hospital for treatment of his fractured wrist, they brought him to the Saugus police station. Officer Walters testified concerning the identification procedures that were used there.
The defendant asserts that the trial judge erred in allowing Officer Walters to testify that Perry selected Barrett's photograph after examining a photo album taken from the "inspector's area" of the Saugus police department. [Note 5] "It is a matter of fairly common knowledge that the central photographic files maintained by police do not in general contain the likenesses of any save those who have had some contact with criminal law." Commonwealth v. Gibson, 357 Mass. 45 , 48-49, cert. denied, 400 U.S. 837 (1970). Ordinarily, therefore, "testimony about the process by which the [defendant's] photograph was selected should be excluded." Commonwealth v. Nassar, 351 Mass. 37 , 43 (1966) (reversing convictions for this and other errors). The rule does not apply when the identity of the perpetrator is a central issue in the case, and the defendant attacks the procedures by which identification was made. Here, however, Barrett's identity was never at issue. The prejudice to Barrett of the testimony indicating that his photograph could be found in the police files clearly outweighed the relevance and probative effect, if any, of that testimony.
Even though admission of that testimony as it related to Barrett was error, there was no resulting harm to the defendant. [Note 6] The record reveals that Barrett's counsel adopted, at the outset of the trial, a strategy which inevitably would result in disclosure to the jury that Barrett had had prior encounters
with the criminal law. Counsel indicated, prior to empanelment of the jury, that he intended to call Barrett's parents as witnesses. His parents were called, and they testified that police officers had pursued Barrett to their house one evening a few months before the incident involved here. Their testimony, which included allegations that Officer Walters and a fellow officer had threatened to shoot Barrett and to "put him away for life," was offered for its tendency to prove that Walters was biased against Barrett. Barrett's mother testified that Barrett later was arrested on charges arising out of the events which had led police to pursue him. The jury reasonably could have inferred that the Saugus police department had the defendant's photograph as a result of his arrest on those charges.
As a result of proceedings on a motion in limine, Barrett's counsel was on notice that if Barrett chose to testify the Commonwealth would be permitted to impeach him by reference to prior convictions. [Note 7] See G. L. c. 233, Section 21. Not only is there nothing to suggest that Barrett would have refrained from testifying had Walters's testimony been excluded, but comments made by Barrett's counsel show that he always intended to call Barrett to testify on his own behalf. [Note 8] Barrett testified, and was impeached with his prior convictions. [Note 9]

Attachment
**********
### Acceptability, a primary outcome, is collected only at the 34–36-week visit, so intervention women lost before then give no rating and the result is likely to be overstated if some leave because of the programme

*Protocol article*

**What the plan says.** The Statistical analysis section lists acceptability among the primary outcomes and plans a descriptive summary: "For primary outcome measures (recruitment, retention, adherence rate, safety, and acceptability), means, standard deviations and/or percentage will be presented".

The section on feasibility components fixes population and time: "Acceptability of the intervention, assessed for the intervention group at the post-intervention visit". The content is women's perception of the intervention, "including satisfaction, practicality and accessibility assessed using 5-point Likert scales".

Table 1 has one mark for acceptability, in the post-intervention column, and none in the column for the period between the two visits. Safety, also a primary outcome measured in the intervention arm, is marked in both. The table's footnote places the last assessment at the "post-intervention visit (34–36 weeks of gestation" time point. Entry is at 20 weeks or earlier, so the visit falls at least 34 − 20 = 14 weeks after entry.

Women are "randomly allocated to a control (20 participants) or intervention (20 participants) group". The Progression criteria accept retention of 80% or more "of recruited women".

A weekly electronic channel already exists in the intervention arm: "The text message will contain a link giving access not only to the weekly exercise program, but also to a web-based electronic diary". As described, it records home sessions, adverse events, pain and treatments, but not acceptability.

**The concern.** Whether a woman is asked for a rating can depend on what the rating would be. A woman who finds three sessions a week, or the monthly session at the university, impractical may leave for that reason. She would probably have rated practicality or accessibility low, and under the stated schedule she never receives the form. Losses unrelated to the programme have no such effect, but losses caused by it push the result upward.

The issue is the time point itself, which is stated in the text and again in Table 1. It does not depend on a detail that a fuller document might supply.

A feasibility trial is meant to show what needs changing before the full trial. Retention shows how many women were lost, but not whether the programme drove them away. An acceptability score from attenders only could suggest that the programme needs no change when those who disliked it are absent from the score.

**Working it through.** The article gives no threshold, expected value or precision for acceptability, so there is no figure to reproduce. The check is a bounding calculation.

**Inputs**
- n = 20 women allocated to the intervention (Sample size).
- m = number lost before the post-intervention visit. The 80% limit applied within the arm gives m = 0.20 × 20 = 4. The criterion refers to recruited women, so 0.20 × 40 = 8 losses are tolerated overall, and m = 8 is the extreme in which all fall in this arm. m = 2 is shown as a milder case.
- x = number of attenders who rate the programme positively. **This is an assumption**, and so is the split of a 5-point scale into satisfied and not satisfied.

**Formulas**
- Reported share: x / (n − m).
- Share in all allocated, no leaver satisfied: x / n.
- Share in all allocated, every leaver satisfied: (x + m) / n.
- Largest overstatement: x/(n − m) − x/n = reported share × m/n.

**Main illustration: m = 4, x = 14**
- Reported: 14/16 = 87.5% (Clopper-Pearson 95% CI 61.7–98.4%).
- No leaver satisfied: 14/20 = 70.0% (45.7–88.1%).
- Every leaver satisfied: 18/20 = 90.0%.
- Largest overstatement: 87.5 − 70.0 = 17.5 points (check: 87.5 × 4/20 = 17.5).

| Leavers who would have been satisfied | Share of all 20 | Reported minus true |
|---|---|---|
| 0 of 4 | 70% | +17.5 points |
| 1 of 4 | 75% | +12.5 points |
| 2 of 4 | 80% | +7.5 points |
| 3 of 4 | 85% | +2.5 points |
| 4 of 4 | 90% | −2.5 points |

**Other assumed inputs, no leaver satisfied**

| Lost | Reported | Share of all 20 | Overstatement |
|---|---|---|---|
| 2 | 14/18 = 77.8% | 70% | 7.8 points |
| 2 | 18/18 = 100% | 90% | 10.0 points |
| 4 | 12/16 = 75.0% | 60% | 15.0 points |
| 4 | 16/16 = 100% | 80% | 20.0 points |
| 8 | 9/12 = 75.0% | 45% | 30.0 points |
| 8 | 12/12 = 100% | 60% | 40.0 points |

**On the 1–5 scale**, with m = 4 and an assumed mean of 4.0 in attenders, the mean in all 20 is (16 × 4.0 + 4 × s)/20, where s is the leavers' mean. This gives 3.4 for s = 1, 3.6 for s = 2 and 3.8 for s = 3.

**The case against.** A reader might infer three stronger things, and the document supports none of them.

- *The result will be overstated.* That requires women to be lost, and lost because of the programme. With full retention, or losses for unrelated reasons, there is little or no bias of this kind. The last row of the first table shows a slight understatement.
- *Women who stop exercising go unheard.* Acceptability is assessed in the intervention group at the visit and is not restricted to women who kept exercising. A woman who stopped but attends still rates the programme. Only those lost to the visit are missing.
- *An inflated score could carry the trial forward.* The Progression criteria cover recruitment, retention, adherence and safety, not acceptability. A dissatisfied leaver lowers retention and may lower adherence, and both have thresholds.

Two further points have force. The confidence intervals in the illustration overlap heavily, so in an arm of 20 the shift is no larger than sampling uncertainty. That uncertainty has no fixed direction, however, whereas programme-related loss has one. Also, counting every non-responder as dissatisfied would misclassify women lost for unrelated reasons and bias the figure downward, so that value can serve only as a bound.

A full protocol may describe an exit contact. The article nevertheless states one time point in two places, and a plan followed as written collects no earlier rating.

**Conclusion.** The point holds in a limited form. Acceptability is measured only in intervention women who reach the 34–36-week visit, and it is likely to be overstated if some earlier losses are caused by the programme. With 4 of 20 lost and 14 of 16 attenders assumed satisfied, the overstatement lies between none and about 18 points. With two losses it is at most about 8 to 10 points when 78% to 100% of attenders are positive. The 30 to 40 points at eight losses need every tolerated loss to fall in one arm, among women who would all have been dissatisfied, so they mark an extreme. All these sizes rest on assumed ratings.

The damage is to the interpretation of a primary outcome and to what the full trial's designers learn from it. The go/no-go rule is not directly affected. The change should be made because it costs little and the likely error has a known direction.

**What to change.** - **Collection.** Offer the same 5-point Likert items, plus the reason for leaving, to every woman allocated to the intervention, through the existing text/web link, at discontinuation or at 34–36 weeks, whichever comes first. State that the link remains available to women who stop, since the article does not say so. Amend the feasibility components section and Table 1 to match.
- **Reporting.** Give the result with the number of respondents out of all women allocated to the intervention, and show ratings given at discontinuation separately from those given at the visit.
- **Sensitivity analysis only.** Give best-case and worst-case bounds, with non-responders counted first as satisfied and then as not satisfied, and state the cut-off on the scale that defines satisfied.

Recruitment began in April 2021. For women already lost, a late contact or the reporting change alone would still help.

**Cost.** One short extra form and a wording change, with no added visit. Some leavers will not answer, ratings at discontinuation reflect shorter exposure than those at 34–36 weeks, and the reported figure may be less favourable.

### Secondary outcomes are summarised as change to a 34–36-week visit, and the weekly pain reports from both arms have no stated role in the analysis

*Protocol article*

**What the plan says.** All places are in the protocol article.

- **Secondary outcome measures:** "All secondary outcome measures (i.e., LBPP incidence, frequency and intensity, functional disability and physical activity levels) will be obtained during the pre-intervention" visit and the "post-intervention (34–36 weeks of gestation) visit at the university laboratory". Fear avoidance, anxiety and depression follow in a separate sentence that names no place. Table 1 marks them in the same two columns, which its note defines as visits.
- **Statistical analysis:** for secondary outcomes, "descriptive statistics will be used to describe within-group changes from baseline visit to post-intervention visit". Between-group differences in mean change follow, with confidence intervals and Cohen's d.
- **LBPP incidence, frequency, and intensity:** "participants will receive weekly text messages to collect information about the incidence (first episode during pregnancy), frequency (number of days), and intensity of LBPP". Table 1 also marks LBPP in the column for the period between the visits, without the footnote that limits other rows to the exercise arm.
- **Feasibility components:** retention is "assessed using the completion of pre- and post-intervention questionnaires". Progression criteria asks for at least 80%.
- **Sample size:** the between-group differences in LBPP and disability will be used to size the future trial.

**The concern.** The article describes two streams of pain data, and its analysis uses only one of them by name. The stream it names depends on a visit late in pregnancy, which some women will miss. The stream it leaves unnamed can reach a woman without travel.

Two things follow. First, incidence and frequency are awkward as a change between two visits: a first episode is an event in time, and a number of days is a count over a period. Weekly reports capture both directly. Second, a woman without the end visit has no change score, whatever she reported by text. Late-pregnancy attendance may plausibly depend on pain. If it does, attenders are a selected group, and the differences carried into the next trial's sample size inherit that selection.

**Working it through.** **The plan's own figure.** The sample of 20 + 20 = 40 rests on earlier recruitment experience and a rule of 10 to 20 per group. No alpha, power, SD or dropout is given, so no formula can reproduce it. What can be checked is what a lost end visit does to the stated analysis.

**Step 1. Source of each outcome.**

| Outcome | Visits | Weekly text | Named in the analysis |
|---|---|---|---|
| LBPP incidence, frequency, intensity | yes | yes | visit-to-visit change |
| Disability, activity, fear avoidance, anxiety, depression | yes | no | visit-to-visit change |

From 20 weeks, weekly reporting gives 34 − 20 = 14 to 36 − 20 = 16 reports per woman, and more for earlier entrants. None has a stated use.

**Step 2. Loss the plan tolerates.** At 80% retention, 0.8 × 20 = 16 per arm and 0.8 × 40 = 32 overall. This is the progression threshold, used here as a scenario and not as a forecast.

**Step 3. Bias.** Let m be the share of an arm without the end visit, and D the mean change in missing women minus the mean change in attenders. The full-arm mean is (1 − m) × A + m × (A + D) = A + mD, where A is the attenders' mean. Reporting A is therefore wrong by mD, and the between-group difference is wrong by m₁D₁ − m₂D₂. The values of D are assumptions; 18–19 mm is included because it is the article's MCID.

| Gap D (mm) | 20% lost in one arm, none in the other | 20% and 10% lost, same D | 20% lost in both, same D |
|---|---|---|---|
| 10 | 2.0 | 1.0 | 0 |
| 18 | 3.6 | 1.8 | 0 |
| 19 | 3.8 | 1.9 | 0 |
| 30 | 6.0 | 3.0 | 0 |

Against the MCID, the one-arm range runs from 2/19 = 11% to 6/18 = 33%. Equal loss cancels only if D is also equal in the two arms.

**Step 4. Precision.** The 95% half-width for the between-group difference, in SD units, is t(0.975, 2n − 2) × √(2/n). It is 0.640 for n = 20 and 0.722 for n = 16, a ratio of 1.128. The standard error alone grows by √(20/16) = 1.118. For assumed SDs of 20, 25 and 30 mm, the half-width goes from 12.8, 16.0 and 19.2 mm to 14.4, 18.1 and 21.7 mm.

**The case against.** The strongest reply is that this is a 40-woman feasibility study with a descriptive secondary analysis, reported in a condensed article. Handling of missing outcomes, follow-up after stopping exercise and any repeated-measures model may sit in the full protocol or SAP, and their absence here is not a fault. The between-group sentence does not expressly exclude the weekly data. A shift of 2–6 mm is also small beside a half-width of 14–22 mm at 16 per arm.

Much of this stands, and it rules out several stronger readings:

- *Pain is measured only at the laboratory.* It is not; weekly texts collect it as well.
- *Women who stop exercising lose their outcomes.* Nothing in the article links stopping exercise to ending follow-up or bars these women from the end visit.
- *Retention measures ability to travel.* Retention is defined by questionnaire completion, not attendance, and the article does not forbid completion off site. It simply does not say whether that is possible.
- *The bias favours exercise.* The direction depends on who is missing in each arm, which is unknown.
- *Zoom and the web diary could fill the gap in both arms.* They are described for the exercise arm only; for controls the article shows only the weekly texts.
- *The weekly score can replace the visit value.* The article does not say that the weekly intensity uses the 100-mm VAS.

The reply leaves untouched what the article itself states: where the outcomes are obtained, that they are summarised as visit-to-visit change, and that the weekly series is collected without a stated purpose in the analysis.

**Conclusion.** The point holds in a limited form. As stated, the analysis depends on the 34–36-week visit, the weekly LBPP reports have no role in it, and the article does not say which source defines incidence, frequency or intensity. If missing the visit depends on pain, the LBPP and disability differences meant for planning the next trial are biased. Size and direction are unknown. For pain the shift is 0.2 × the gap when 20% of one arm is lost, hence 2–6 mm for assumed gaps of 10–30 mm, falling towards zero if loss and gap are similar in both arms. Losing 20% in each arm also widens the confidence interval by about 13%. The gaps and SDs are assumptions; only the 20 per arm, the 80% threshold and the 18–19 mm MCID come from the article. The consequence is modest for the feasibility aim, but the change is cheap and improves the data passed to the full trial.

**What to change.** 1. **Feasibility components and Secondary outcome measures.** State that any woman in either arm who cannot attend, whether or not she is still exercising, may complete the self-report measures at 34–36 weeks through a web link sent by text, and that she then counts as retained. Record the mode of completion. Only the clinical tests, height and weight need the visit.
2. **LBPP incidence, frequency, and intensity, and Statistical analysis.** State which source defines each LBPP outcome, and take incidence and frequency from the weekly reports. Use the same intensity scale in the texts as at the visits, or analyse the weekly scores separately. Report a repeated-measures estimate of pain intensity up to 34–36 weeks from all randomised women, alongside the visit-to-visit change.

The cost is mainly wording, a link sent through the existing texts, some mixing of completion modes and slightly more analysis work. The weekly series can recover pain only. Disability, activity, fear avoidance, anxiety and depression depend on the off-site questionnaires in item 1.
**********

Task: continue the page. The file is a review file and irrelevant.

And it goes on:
On the record, it appears that Barrett's attorney made a reasonable, tactical decision to reveal Barrett's previous encounters with the criminal law by attacking Officer Walters's testimony for bias and by putting Barrett on the stand to present his side of the story as forcefully as possible. In these circumstances, the judge's ruling allowing the admission of testimony concerning Perry's selection of Barrett's photograph from files maintained by the Saugus police department did not infringe upon Barrett's right to the presumption of innocence. The judge's ruling can only be characterized as being not prejudicial. See Commonwealth v. Pickles, 364 Mass. 395 , 400 (1973).
2. Aerosol spray can as "dangerous weapon." Barrett argues that the judge erred in refusing to grant his motion for a required finding of not guilty of the charge of assault and battery by means of a dangerous weapon. He asserts that the evidence submitted to the jury was not sufficient, as a matter of law, to sustain a verdict of guilty of that offense. We disagree.
Perry testified that as he was driving along Clifton Street in Saugus, Barrett sprayed him in the face with Mace. The judge ordered Perry's reference to Mace struck from the record. No evidence was offered regarding the chemical composition of the spray. The spray came from a small aerosol can, "about an inch and a half in diameter, and about six inches long." When asked about the effects of the spraying, Perry testified as follows: "My eyes -- I couldn't see. And my nose was running. My face was burning." He testified further that he was unable even to see lights for approximately five minutes. After Barrett had slammed on the brakes and brought the truck to a halt, Barrett (according to Perry) sprayed Perry a second time. Perry testified that police officers took him to a hospital for treatment after the incident. When asked during his testimony, "What were your injuries, if you know?" Perry replied, "A fractured right wrist." No evidence was offered from which the jury might have inferred that Perry had been treated for injuries resulting directly from the effects of the spray.